Elongation of the styloid process is thought to present in 4% of the population, but only a small percentage (4-10.3%) are symptomatic and occur bilaterally in 75% of the affected population. Clinical manifestation of Eagle's syndrome is an aggregate of symptoms that commonly includes dysphagia, cervicofacial pain, foreign body sensation, pain in throat and ear ache. Other symptoms include vertigo, tinnitus, dysphonia, carotidynia, pain on turning the head, reduced mandibular opening and change in voice, hypersalivation and alteration in taste. ,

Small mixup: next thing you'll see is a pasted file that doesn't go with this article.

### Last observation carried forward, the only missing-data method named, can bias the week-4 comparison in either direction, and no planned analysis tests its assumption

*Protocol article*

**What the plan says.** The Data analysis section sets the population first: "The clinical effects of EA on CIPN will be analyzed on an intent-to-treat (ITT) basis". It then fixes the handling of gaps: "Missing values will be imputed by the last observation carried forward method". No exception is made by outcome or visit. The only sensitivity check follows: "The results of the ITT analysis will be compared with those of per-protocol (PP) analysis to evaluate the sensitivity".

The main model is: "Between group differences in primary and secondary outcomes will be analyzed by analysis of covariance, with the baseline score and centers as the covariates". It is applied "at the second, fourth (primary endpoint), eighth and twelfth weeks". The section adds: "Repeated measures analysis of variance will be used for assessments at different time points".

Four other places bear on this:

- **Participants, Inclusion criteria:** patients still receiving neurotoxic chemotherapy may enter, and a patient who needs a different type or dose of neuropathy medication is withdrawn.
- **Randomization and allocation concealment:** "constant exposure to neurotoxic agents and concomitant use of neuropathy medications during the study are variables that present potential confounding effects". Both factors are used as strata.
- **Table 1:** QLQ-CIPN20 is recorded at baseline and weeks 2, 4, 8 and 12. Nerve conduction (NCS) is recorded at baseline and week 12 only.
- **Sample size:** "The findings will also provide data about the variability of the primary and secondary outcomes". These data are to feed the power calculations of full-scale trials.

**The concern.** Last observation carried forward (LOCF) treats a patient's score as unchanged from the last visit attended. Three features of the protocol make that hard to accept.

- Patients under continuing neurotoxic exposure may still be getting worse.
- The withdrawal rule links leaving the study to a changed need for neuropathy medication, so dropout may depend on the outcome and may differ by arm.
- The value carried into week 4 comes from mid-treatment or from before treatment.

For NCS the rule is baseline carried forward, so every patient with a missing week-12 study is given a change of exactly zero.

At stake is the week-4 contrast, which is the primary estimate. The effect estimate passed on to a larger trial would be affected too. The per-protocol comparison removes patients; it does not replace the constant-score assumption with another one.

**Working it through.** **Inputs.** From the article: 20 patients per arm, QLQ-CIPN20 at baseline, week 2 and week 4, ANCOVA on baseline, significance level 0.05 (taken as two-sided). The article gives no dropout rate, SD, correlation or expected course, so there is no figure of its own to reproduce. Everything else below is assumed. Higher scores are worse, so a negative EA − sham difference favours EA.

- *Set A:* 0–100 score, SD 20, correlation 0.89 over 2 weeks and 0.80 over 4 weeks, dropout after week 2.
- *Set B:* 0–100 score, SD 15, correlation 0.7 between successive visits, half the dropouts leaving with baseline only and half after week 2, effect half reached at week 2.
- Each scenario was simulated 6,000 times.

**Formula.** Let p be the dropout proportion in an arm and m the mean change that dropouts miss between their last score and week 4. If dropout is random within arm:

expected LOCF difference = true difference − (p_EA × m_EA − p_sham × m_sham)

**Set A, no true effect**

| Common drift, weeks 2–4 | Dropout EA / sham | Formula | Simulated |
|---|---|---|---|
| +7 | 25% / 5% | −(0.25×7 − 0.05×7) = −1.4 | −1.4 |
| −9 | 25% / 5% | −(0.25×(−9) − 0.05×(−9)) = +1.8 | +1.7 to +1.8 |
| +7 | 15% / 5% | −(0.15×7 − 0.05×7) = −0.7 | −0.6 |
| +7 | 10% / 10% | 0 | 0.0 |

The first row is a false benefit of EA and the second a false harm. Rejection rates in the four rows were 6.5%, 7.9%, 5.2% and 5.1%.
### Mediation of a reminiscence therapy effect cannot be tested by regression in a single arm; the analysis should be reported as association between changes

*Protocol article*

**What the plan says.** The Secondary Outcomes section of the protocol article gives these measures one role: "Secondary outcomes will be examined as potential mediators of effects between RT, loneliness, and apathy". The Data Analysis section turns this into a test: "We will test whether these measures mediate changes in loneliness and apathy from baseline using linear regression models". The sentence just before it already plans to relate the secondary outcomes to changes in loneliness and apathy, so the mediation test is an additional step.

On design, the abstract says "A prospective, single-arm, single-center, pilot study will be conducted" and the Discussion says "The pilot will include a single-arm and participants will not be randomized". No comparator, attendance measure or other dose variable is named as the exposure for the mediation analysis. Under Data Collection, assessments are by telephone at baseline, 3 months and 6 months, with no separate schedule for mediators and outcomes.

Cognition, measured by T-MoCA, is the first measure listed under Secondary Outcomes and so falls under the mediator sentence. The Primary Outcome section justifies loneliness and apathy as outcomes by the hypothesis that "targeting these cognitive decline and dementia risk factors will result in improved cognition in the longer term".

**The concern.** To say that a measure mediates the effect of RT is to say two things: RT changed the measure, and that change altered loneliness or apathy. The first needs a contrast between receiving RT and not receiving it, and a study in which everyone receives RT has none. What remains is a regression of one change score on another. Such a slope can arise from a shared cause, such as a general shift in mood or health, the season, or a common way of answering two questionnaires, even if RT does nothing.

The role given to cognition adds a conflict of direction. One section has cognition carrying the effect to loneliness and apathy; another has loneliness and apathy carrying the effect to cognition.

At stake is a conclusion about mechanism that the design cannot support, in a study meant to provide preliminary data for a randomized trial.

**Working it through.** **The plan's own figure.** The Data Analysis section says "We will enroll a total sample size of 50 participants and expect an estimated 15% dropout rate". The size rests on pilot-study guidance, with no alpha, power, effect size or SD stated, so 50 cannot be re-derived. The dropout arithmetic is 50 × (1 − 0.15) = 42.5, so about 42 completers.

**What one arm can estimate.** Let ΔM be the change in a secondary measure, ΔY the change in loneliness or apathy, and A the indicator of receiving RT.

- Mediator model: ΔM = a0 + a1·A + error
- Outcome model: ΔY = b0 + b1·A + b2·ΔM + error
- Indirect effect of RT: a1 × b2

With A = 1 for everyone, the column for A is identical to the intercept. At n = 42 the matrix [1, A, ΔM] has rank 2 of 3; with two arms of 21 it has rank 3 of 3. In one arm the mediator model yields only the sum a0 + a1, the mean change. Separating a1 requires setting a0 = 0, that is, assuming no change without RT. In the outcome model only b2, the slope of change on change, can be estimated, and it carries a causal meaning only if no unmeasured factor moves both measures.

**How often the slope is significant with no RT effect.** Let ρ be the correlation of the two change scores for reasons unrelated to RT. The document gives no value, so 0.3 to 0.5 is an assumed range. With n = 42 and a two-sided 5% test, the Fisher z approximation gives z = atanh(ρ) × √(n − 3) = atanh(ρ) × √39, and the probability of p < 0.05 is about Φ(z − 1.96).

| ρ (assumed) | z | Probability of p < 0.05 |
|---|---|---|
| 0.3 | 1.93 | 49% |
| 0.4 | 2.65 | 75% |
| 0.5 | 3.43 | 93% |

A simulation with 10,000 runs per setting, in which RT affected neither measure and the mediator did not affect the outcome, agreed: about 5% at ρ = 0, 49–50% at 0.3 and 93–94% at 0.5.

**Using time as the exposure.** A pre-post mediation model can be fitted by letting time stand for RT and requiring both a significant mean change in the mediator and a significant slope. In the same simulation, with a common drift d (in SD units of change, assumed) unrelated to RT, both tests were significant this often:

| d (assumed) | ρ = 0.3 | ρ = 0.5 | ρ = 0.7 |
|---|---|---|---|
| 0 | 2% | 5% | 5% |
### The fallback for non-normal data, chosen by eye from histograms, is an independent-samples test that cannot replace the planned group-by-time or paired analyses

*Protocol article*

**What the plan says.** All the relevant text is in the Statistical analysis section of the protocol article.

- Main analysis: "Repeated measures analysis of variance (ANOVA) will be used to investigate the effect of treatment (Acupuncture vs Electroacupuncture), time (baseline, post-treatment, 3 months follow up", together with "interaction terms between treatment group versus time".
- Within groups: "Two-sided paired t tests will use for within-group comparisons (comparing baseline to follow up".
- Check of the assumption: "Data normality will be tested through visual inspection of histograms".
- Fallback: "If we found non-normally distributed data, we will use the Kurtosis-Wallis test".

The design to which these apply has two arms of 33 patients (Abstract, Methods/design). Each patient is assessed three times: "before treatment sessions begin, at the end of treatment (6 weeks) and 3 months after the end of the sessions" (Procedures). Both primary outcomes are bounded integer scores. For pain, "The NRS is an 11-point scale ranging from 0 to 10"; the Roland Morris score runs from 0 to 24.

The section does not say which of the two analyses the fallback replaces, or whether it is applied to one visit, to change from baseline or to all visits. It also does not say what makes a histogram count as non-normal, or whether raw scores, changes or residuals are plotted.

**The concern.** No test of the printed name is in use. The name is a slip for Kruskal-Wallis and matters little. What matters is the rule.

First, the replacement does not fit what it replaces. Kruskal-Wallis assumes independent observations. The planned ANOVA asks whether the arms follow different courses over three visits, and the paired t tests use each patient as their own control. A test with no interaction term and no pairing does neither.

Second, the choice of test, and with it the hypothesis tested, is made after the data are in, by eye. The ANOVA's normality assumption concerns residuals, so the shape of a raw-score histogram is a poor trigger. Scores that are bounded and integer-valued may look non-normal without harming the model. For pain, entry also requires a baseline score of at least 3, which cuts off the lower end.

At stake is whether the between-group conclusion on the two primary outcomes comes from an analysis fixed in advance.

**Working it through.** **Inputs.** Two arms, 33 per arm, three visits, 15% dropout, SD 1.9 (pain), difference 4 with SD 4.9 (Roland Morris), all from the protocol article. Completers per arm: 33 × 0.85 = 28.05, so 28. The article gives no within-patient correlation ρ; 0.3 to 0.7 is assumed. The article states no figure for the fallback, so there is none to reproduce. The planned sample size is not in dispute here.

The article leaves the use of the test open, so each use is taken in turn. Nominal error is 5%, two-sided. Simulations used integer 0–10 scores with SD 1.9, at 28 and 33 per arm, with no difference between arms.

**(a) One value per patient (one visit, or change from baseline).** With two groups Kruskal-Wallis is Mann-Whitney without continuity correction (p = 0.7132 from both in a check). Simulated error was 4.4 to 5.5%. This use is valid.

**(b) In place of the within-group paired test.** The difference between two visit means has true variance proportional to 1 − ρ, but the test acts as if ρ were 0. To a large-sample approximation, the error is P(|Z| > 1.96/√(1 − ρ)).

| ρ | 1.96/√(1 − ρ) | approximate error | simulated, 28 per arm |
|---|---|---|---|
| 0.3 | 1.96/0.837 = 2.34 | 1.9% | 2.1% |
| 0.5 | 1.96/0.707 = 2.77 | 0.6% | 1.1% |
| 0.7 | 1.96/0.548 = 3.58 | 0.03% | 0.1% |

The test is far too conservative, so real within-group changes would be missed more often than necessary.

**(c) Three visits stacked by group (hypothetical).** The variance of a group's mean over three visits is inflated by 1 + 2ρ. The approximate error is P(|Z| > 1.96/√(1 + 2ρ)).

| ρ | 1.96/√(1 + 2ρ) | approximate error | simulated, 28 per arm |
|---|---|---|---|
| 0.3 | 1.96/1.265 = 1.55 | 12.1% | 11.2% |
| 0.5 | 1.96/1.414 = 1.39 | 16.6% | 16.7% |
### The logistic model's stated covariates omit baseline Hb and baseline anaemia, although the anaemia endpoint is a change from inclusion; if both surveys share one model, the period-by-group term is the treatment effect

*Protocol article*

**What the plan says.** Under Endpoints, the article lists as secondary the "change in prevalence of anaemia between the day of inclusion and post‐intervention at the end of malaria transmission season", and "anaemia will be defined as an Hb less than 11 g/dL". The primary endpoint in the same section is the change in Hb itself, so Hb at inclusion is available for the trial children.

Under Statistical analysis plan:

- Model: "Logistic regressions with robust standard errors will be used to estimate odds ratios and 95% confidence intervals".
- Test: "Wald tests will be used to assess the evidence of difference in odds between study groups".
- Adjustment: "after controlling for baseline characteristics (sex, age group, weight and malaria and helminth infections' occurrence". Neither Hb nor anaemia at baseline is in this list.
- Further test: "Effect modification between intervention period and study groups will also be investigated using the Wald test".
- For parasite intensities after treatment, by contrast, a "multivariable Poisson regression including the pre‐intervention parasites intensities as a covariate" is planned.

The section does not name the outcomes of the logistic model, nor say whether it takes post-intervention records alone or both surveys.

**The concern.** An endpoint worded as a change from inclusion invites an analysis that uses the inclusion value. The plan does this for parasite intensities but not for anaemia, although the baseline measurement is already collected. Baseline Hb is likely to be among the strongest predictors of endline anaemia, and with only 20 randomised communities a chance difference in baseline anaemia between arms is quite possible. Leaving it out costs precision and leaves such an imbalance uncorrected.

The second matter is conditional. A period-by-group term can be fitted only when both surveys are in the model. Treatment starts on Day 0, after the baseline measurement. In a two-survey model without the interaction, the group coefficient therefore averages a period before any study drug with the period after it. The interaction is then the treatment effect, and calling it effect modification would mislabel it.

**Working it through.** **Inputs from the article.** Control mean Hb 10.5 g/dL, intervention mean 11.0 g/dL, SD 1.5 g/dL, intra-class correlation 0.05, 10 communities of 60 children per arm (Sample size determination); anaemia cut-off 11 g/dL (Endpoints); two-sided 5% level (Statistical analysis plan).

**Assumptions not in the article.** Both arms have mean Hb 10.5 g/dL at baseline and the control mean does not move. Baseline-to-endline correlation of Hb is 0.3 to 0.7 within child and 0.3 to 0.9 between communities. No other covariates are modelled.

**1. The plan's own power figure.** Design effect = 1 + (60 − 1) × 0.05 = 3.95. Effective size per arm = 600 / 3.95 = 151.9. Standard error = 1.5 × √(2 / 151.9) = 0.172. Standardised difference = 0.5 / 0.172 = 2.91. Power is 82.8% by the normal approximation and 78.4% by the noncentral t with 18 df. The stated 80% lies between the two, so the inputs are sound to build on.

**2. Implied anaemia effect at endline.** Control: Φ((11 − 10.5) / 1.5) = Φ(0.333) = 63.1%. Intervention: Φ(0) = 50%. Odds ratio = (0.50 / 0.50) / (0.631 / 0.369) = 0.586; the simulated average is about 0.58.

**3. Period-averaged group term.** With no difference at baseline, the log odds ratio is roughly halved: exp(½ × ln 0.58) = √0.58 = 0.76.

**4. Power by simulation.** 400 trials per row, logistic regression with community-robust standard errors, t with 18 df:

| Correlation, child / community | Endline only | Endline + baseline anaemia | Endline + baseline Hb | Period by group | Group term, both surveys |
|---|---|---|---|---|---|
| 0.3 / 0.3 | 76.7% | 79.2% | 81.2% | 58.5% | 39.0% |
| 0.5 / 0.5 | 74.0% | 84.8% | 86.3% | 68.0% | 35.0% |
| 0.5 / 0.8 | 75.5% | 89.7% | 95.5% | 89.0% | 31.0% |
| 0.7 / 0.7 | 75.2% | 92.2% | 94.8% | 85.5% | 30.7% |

Clinical diagnosis is made by palpation of the styloid process in the tonsillar fossa, which is indicative of elongated styloid processes of which normal length are not normally palpable. Palpation of the tip of the styloid should exacerbate existing clinical symptoms. Confirmation is made by radiographic investigations. Most frequently, a panoramic radiograph is used to determine whether the styloid process is elongated. In case of unilateral elongation, it can be confirmed by taking a lateral cephalogram for a more clear image of the elongated styloid process. While reviewing these radiographs, Frommer et al.  indicated that the normal length of the styloid process is 25-30 mm whereas the length of the elongated styloid process is more than 30 mm. In our case, it was 8 cm in length, with a styloid process of 5 cm and a stylohyoid ligament of 3 cm bilaterally.